Partner Habits

Since May 1994 I have been working exclusively with accounting firms and I am constantly bemused at what the owners (partners) of the firms do with their time. If I visit a four-partner firm, I will ask their roles:

The first partner says, “I am the marketing partner.”

The second one says, “I am the IT partner.”

The third one says, “I am the HR partner.”

And the fourth one so proudly says, “And I am the operations partner.”

Yet not one of them knows diddly-squat (technical term for very little) about these four important topics.

Have a look at how partners (you) spend their time. Keep a time log of everything you do. When the time log starts to repeat itself, stop keeping the log. Go back over the list and work out the highest dollar productive activity that you do and highlight that one. Then work out the second and third highest dollar productive activity. Get rid of the rest. They’ll mainly be administration tasks. Delegate them, don’t do them and get focused on three only.

Partners should only be doing three key things:

  1. High-end chargeable work (advisory, cash flow, profit improvement, structuring type work) for the percentage of time that keeps you interested. No charge rates with this sort of work – all value-based fees.
  2. Building relationships with existing clients. Visiting them, phoning them up and getting to know them – finding out what they need and then selling additional services to them.
  3. Leadership. Driving performance of the business, searching for new ideas. New products to sell, new clients.

Everything else is administration. Hire a business manager to do it – not you.

Partner meetings can be interesting and bizarre things to watch. As well as looking over the previous month’s numbers and chastising whatever underperformance needs chastising they get into discussions on costs and petty details. I have seen partners debate (kid you not) what color the receptionist’s chair needs to be and which model to select for him/her: “I saw a chair that would be perfect at the wholesale office store for $99. It was $23 cheaper than where we normally buy chairs.”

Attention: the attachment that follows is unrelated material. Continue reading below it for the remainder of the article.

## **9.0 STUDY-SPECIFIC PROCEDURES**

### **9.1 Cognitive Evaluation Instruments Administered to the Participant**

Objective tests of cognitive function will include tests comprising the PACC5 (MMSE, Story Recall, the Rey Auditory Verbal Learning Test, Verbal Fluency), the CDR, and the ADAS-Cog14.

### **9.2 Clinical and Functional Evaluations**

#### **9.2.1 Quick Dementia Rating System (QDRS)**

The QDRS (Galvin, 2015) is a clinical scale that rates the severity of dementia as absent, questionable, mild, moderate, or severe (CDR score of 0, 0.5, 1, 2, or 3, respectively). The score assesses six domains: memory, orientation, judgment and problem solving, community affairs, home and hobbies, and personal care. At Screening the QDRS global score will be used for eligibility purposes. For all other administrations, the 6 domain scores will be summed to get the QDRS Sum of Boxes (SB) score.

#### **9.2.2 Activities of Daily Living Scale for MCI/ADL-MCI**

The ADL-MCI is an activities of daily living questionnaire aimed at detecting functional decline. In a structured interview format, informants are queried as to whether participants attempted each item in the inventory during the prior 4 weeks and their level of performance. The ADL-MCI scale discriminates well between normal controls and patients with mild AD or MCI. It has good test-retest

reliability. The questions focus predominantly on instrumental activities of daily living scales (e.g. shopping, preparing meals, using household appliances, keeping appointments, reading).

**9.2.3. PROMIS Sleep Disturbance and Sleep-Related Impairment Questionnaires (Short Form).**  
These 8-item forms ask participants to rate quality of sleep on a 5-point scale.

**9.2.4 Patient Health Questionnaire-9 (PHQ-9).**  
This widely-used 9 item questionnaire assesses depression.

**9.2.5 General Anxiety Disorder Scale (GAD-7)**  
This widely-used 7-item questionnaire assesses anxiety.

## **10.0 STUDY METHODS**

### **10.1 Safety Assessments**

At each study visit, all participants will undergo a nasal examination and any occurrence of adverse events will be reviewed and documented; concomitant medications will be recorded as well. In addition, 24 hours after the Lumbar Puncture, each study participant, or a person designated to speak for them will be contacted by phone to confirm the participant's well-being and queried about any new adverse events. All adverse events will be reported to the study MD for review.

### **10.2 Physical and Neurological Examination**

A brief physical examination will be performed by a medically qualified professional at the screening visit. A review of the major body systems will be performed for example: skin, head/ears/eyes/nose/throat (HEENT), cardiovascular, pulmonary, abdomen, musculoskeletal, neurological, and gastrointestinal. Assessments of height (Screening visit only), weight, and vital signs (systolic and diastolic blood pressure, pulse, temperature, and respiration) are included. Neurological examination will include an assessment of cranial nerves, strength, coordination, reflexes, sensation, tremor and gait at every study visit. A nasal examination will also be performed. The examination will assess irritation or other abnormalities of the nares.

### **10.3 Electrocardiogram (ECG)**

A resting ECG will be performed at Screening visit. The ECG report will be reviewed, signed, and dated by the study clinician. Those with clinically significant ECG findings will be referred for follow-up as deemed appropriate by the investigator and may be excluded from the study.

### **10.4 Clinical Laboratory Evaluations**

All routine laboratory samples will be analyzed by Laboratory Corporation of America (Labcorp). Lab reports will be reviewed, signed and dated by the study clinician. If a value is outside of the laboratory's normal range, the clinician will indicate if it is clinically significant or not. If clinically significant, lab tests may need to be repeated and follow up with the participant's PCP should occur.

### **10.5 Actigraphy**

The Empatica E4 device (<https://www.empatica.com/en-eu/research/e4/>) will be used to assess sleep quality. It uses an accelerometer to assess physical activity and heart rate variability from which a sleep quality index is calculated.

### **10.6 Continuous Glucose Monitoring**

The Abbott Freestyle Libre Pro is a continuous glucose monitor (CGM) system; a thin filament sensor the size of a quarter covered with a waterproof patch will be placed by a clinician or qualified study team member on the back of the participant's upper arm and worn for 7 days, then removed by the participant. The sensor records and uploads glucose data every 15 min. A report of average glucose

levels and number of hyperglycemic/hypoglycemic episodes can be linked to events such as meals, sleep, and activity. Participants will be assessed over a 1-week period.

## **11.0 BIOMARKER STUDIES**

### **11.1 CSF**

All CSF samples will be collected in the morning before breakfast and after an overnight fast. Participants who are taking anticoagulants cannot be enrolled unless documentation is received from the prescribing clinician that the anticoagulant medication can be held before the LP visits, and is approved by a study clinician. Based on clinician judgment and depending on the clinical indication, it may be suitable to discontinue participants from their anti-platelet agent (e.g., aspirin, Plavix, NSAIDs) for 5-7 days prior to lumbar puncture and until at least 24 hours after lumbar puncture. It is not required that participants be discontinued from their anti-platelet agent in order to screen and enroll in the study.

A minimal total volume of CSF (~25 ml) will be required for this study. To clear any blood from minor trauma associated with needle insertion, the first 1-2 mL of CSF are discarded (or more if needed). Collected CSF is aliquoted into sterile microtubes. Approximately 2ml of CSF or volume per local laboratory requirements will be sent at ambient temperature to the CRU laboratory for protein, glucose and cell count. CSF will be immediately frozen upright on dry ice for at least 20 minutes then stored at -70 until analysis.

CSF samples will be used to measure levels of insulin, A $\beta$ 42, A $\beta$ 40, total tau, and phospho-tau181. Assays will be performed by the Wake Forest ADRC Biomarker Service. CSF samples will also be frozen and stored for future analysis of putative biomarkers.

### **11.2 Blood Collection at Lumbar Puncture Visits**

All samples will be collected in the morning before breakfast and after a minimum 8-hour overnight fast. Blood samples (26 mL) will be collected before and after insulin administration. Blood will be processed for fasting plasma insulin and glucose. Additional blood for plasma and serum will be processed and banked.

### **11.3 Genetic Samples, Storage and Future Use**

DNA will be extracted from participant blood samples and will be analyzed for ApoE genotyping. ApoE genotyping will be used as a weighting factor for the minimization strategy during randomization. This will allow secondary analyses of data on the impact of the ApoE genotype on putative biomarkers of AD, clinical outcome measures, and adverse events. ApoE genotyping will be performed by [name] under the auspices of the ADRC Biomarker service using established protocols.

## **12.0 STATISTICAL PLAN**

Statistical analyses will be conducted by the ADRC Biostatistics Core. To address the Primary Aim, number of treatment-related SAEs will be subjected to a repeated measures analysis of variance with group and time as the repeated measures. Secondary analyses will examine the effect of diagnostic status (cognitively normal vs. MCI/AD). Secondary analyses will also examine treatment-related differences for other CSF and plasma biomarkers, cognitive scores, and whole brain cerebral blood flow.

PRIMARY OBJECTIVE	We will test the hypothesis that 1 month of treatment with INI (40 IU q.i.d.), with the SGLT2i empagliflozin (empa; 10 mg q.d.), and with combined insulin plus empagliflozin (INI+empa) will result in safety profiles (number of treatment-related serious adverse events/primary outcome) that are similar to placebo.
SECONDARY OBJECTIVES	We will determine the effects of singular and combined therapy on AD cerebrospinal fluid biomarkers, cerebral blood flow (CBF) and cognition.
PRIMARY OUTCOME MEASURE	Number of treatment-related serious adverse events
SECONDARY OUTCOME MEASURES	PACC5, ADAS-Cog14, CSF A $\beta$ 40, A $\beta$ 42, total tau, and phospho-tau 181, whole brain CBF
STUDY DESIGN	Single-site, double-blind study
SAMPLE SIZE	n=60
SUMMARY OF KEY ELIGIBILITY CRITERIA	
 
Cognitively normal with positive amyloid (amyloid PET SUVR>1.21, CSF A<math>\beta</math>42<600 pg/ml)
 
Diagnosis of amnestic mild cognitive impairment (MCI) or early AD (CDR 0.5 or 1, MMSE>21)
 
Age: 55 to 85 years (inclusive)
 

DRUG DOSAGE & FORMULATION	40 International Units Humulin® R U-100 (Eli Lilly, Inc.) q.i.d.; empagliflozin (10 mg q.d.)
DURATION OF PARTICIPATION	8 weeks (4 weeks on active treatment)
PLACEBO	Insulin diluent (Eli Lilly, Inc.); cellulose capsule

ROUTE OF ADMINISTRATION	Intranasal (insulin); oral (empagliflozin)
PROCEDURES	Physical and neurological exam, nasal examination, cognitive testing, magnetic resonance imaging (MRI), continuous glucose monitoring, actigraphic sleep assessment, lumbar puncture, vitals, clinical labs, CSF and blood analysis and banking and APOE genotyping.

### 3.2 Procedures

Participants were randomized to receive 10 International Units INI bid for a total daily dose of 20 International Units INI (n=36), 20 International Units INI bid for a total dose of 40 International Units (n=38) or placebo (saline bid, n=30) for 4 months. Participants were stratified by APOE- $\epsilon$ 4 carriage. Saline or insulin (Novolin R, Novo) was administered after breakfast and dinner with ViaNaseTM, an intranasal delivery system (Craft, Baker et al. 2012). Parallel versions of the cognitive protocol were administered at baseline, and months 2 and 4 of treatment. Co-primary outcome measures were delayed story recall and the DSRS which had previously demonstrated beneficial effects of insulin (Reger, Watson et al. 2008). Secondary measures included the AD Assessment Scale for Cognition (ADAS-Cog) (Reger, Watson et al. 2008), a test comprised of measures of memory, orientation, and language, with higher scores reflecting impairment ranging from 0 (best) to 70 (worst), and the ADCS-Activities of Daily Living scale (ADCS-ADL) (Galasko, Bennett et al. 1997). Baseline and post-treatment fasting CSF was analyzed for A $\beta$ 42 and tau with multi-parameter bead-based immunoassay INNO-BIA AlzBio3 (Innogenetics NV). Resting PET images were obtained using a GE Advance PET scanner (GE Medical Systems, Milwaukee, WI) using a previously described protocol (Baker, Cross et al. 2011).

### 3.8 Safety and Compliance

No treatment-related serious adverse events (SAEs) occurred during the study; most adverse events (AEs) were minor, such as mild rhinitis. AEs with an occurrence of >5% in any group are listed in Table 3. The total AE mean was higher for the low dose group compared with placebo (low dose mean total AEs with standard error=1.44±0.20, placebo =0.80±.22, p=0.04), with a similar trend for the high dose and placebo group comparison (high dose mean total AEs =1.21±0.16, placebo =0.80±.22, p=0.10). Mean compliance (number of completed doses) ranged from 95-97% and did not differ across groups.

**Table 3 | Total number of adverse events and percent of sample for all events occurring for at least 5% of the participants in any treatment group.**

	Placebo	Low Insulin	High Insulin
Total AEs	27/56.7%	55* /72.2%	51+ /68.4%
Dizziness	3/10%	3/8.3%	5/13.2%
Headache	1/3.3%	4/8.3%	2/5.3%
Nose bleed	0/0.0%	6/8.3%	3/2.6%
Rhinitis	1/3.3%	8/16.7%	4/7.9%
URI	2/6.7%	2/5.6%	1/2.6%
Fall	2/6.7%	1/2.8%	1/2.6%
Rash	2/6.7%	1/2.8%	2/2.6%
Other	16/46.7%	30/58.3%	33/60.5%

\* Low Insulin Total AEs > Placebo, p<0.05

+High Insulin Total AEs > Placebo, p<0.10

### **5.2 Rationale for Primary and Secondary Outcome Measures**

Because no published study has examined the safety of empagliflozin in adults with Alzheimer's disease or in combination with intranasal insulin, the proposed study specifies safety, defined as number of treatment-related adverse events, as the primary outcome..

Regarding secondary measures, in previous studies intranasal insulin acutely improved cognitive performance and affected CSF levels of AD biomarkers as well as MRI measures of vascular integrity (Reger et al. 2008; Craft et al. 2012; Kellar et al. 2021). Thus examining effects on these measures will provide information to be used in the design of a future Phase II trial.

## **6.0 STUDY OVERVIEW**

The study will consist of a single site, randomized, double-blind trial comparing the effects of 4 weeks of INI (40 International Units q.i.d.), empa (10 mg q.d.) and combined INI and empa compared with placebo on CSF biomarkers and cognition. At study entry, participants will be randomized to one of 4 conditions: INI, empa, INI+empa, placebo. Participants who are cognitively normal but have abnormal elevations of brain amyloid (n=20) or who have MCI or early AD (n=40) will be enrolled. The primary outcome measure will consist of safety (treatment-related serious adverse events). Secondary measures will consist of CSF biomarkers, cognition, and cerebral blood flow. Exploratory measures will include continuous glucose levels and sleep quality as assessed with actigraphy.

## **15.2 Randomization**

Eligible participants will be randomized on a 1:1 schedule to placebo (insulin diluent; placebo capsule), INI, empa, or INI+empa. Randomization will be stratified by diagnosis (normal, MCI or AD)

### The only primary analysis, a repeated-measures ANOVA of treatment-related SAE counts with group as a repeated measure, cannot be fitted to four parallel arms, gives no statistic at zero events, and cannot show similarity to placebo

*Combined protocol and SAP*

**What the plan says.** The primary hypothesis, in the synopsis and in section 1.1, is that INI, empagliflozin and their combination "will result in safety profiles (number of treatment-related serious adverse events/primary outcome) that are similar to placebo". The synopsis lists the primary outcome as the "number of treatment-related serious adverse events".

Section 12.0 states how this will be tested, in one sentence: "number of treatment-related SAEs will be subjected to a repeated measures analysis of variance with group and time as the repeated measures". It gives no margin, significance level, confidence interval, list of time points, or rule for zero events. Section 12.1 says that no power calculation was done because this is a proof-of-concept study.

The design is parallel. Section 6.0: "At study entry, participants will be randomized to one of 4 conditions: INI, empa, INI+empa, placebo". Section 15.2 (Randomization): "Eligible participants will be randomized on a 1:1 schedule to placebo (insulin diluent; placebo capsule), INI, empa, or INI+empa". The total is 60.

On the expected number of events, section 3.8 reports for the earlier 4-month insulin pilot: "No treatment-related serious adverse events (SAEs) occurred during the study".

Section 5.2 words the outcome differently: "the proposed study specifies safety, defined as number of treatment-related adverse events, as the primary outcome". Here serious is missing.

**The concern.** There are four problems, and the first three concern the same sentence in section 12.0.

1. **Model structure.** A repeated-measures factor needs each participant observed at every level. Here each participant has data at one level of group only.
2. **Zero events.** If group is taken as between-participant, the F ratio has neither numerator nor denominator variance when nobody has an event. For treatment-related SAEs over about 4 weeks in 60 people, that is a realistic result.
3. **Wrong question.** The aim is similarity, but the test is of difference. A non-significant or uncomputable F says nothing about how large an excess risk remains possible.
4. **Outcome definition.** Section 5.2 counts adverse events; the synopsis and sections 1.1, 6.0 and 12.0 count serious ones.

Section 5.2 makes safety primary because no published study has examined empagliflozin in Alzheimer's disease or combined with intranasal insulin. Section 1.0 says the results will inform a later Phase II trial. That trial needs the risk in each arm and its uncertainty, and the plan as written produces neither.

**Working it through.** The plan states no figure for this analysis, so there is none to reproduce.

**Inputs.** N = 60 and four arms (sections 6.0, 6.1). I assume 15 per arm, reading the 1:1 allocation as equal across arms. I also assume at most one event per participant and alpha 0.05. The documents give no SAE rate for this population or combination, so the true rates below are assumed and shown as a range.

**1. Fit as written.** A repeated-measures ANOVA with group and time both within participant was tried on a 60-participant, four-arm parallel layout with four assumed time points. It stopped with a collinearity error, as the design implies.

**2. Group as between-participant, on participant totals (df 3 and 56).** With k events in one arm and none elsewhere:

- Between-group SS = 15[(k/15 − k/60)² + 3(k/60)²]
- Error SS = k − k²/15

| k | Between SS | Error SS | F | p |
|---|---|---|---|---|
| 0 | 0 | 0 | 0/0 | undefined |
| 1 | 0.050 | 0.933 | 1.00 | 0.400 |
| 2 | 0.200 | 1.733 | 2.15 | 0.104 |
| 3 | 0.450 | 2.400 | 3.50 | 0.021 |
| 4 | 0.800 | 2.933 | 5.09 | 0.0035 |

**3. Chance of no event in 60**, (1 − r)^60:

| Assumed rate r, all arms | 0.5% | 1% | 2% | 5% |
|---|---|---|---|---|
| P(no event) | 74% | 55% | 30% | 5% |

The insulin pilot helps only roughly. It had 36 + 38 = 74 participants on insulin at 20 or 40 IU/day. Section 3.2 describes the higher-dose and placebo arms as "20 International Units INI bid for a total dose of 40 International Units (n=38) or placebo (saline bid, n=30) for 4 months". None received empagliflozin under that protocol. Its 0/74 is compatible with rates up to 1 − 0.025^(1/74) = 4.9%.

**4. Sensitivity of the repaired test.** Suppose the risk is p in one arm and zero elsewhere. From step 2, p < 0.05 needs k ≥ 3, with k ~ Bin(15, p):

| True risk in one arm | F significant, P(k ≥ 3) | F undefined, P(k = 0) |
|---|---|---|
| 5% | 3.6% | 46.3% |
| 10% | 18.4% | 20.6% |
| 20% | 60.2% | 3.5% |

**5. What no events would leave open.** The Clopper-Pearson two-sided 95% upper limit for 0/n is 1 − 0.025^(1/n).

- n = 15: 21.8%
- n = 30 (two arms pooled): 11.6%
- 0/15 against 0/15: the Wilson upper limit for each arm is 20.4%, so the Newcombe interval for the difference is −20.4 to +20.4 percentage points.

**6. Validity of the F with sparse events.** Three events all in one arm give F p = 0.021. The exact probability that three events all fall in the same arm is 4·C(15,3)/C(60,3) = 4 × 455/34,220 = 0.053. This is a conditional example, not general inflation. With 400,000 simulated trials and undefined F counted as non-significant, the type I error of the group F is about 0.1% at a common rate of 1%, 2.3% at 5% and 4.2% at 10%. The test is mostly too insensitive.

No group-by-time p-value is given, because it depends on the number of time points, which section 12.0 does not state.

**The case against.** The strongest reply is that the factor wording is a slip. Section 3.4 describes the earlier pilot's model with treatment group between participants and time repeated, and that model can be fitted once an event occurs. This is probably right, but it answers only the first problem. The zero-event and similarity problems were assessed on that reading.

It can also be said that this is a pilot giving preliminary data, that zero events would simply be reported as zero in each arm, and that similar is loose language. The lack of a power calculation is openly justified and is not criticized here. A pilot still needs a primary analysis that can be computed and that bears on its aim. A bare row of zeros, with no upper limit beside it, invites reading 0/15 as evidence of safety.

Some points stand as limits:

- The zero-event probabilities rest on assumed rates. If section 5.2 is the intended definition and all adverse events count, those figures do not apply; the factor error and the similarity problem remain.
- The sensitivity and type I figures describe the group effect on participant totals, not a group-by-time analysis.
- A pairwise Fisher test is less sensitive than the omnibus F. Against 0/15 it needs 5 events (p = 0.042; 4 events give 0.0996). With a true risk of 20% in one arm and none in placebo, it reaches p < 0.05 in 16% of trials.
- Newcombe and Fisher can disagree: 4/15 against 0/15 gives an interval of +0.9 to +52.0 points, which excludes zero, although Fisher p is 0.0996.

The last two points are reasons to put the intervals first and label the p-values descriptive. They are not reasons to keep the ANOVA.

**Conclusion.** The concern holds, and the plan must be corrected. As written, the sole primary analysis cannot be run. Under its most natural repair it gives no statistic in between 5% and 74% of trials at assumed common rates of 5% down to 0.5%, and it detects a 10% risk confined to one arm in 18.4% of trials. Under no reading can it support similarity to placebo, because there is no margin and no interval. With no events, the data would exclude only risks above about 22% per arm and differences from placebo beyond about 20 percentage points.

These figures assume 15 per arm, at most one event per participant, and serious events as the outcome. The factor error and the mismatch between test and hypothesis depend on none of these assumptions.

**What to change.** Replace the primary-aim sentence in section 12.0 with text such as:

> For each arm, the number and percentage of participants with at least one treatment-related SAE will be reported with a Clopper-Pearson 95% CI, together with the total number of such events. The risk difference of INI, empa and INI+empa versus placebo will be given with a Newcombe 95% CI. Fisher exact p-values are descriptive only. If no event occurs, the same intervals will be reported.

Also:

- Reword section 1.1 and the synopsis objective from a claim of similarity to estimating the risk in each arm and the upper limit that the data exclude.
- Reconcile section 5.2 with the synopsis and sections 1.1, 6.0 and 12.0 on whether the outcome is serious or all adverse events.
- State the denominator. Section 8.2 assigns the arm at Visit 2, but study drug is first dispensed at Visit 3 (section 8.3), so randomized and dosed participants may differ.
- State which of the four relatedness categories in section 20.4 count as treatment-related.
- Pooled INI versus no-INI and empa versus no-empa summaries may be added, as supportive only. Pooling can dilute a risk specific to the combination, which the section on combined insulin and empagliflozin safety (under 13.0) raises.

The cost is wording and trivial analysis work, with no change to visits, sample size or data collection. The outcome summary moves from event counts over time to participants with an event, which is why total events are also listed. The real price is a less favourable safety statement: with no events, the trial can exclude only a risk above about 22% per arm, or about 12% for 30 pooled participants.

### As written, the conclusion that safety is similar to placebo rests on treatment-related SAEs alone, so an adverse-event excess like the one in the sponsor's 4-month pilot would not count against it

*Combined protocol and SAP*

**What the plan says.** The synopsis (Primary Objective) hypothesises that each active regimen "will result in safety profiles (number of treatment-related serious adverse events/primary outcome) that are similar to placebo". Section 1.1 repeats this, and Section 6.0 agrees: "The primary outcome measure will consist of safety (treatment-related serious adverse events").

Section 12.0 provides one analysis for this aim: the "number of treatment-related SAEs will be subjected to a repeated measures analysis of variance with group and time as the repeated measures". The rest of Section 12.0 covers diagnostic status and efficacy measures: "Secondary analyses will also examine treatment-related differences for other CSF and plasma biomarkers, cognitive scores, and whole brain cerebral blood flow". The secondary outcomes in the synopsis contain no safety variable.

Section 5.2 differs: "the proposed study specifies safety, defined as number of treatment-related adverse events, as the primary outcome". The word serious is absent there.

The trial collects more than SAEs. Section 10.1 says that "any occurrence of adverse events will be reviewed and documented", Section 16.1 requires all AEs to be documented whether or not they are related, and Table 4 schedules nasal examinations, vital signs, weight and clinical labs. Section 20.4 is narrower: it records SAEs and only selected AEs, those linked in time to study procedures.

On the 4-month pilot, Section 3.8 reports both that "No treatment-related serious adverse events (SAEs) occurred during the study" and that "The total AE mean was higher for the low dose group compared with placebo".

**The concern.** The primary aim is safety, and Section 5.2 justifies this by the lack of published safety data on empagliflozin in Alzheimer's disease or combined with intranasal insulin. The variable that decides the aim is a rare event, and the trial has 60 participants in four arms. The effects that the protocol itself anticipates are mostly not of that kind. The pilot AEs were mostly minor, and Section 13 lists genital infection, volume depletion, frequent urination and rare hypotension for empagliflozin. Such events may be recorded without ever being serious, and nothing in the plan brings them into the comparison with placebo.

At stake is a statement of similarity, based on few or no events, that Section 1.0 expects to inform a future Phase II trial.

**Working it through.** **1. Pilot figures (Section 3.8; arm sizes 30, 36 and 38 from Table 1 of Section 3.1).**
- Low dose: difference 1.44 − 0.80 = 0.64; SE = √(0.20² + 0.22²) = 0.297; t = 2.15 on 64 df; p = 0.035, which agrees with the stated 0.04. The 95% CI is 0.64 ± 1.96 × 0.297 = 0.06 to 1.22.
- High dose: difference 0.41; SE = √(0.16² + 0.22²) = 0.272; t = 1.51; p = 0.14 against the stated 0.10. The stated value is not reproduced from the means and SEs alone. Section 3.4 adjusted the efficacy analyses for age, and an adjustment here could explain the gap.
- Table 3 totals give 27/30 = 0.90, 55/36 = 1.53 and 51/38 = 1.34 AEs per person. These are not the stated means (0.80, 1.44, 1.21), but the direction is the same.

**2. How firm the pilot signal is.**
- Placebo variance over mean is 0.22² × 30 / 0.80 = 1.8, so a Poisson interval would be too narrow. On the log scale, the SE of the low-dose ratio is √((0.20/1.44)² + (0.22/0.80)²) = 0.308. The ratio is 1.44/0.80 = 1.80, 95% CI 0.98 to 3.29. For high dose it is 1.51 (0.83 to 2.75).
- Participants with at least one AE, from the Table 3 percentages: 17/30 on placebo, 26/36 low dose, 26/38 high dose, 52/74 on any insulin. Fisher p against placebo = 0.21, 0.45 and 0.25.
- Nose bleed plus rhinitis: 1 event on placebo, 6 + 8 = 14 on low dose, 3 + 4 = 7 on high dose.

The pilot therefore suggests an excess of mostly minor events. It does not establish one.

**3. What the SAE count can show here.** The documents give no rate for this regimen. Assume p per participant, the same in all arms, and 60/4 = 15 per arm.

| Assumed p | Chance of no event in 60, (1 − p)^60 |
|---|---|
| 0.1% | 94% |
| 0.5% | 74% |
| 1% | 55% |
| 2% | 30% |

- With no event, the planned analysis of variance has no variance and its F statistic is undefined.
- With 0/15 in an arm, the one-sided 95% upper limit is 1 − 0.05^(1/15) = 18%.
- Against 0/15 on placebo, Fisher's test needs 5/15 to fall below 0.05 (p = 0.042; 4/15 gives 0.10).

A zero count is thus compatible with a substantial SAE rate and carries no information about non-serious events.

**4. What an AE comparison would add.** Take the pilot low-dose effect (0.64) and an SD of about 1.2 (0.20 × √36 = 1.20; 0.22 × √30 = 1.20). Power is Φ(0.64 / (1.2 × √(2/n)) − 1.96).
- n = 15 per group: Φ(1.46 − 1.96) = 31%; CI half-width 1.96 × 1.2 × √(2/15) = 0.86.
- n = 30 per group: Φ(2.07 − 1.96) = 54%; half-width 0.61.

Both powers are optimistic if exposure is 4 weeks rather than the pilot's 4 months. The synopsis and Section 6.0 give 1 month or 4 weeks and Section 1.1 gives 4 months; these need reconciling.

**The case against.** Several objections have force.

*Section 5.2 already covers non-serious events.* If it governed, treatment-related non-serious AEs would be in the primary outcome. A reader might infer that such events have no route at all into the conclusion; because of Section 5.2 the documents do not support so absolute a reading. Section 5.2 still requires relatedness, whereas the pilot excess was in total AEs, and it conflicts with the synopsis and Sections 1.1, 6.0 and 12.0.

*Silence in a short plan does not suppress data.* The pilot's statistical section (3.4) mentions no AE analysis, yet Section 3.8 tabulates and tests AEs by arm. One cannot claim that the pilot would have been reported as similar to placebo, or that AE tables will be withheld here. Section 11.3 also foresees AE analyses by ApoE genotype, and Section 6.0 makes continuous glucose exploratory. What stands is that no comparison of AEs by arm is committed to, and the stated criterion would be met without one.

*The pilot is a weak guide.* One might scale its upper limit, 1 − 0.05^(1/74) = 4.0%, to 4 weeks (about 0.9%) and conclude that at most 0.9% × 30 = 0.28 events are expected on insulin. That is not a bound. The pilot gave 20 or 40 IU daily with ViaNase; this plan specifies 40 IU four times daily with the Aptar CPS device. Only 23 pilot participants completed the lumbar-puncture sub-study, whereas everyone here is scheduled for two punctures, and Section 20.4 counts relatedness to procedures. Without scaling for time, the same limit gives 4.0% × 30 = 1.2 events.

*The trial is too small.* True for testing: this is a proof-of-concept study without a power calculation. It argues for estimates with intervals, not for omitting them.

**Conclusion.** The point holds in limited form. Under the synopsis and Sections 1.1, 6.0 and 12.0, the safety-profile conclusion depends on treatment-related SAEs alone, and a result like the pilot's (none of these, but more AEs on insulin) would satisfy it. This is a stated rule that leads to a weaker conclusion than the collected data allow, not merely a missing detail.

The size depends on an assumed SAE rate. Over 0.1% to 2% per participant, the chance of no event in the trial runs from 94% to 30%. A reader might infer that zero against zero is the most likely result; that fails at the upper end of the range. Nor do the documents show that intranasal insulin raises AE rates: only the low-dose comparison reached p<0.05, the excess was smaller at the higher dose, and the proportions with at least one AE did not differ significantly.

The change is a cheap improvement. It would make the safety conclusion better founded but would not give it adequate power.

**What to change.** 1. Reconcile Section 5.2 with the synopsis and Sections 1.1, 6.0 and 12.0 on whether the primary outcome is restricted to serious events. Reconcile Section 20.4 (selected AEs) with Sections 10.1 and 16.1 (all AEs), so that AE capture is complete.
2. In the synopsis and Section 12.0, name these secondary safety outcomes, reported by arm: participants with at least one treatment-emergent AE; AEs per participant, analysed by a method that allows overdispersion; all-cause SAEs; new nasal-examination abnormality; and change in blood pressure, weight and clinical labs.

Majoring on the minors and management by committee. Bizarre. Can someone (not the committee) please make a decision? Empower people and trust them.

Also at partner meetings, the topic of marketing may come up (by the marketing partner no less) and there may be a seminar to invite clients to. “None of my clients will be interested,” says one of the partners. “I think I have five or six only that may want to go,” says another.

I have even met partners who debate whether they should send the electronic newsletter to some clients: “They’ll never read it.”

How bizarre. Pre-judging what clients will buy, how they will act, what they will respond to and what they are interested in. I think pre-judging has to be one of the most arrogant activities around. For the sake of your clients, stop pre-judging. Let your clients know about everything you do and see who responds. Simple.

I remember a three-partner firm joined one of my coachingclub programs (group coaching method that creates outstanding results – when the clients follow the advice) and their lockup (WIP and debtors combined) was running at around $900,000. For a $2 million firm this was out of control. There was around $750,000 in WIP and $150,000 in debtors. By the time we met again, the WIP balance was down $50,000 and debtors were around $125,000. Good result I said – how did you do it? Answer – one of the partners decided to write off $650,000! I hit the roof. Before even giving it a chance to be collected it was written off. I hasten to say, that partnership no longer exists. Bizarre behaviour.

By the time we met again, the WIP balance was down $50,000 and debtors were around $125,000. Good result, I said – how did you do it? Answer – one of the partners decided to write off $650,000! I hit the roof. Before even giving it a chance to be collected it was written off. I hasten to say, that partnership no longer exists. Bizarre behavior.

One Response to “The Bizarre Habits of Accountants”

  1. Cathy Anderson

    Great article! I love the example of the men’s suit discussion. Boy did that hit home! lol.